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DR Congo gov’t alleges ‘actions against national security’

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Ethiopian Prime Minister Abiy Ahmed talks with President of DRC Felix Tshisekedi (left) during the 35th Ordinary Session of the African Union (AU) Summit in Addis Ababa, Ethiopia, on Saturday. AFP

DR Congo gov’t alleges ‘actions against national security’

Investigators in the Democratic Republic of Congo have uncovered “serious indications of actions against state security”, the government said on February 8 following the surprise weekend arrest of the president’s special security adviser.

“The investigations are ongoing and they are taking place at various levels,” a spokesman of President Felix Tshisekedi said in a statement read over state television, urging the Congolese people to “stay calm”.

Francoise Beya, who had been considered a powerful figure in the conflict-riven Central African country, was arrested on February 5 while Tshisekedi was attending an African Union (AU) summit in the Ethiopian capital Addis Ababa.

The arrest sparked protests, fears of instability within the Congolese government and even rumours of an attempted coup.

A security source said on condition of anonymity that Beya was “suspected of wanting to try something in the absence of the head of state” on the weekend.

In February 8’s statement, presidential spokesman Tharcisse Kasongo Mwema said: “No attempt at destabilisation of our democratic institutions will be tolerated.”

The authorities have provided no information on Beya’s arrest.

Mwema said that the National Intelligence Agency (ANR), where Beya is being questioned, does not generally “communicate on its activities”.

“However . . . we can confirm that the investigators have indications of serious actions against national security.”

“Investigations are being carried out at different levels,” he said, adding that the government would communicate further “if it is necessary”.

Mwema also called on the population to “be vigilant and avoid giving credence to false speculation disseminated by ill-intentioned people in the media and on social networks”.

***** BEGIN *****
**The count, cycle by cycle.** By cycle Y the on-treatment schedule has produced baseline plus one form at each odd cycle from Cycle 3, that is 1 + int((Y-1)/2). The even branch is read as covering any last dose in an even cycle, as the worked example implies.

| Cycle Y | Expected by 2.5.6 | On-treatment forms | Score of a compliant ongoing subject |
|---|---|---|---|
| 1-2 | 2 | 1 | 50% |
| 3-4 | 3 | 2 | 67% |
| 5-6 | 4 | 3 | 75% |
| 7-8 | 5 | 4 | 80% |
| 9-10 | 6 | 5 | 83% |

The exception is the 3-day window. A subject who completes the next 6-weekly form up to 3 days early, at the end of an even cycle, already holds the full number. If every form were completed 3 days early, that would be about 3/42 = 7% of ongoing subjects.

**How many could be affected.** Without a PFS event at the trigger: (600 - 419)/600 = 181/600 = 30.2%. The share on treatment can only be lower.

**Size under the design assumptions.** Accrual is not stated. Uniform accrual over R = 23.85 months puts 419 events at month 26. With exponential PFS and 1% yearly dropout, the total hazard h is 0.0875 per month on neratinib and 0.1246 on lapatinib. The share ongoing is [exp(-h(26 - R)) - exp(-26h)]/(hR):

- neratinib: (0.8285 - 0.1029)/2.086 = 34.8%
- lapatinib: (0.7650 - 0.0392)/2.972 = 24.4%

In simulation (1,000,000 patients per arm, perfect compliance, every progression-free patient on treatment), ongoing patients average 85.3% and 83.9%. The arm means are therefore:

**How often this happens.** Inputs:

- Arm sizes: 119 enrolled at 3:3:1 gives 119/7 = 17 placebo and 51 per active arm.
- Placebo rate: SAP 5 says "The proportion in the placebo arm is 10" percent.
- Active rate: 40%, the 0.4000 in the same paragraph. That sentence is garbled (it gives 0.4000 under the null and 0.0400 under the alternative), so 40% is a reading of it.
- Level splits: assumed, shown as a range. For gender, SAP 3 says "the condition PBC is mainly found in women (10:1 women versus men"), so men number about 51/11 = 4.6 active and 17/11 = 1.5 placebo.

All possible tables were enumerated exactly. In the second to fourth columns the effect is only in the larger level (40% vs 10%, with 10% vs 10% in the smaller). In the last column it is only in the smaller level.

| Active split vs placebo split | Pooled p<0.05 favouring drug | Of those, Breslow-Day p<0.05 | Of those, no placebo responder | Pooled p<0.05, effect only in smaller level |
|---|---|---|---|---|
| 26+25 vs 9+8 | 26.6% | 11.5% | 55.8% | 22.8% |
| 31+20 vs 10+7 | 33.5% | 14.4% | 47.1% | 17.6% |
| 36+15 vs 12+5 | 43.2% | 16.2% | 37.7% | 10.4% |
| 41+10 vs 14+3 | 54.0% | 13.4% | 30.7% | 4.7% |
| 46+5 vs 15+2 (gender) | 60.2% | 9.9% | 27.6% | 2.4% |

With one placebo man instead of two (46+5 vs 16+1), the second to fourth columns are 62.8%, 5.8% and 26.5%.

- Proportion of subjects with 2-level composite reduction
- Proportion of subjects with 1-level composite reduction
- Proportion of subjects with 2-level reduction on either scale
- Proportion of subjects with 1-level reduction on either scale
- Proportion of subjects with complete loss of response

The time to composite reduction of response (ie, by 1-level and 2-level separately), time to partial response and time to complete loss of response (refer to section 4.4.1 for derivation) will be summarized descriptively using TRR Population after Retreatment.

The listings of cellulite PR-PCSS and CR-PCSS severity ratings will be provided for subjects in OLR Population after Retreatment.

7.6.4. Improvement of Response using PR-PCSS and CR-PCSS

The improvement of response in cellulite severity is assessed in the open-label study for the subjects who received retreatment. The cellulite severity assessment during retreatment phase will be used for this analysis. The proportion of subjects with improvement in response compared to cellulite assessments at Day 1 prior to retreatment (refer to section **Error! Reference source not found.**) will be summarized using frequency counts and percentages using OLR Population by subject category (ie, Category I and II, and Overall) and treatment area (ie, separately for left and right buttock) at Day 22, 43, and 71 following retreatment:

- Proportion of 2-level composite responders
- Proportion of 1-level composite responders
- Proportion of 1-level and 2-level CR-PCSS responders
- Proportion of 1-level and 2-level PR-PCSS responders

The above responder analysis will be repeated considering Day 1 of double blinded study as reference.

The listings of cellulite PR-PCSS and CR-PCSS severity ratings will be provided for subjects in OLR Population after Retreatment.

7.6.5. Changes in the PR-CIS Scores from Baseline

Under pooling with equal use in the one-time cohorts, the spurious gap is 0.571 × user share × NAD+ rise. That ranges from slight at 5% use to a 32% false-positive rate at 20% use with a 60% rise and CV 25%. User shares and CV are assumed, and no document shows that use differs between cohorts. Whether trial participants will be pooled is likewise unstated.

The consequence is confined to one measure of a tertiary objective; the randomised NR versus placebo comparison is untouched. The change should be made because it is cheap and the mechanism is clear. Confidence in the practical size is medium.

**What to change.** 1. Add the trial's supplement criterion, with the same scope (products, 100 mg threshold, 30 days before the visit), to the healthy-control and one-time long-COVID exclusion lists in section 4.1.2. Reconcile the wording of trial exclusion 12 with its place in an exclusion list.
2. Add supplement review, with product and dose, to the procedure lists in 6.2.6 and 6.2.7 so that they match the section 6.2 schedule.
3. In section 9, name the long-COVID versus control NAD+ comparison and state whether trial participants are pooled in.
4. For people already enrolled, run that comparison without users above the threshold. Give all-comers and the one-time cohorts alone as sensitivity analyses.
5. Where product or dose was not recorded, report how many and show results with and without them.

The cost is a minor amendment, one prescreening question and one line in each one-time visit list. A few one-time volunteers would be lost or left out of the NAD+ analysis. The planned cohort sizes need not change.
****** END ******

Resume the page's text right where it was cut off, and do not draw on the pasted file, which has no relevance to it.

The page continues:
“The indications are sufficiently serious and do not point to other considerations of a tribal, clan or regional nature,” he said.

DR Congo has a long history of political and ethnic violence.

The east has been plagued by fighting between armed groups for a quarter of a century.

Beya, 67, served as the head of migration under long-ruling former president Joseph Kabila until 2019, when Tshisekedi won the election in the first peaceful handover of power since the country won independence from Belgium in 1960.

Beya remained in the key security post when Kabila – who had ruled since taking over from his father in 2001 – and Tshisekedi fell out badly in late 2020.

February 8’s presidential statement stressed that the “democratic process initiated by the first peaceful transfer of power in January 2019 is a sacred achievement to be preserved at all costs”.

“The situation is under control,” the statement added.

Tshisekedi had travelled to Addis Ababa to attend a two-day AU summit, which ended on February 6 with leaders condemning a recent “wave” of military coups on the continent.

The president returned home on the night of February 5, with his entourage denying that he had cut short his stay.

The arrest of the key security adviser comes as the Congolese government struggles to stop the bloodshed from conflict with armed groups raging in the country’s east.

In May last year, Tshisekedi placed the North Kivu and Ituri provinces under a “state of siege”.

On February 8, a local deputy from the Common Front for Congo (FCC) party that supports Kabila was arrested in North Kivu accused of inciting disobedience against the state of siege.

Josue Mufula said he was removed from his flight from provincial capital Goma to Kinshasa.


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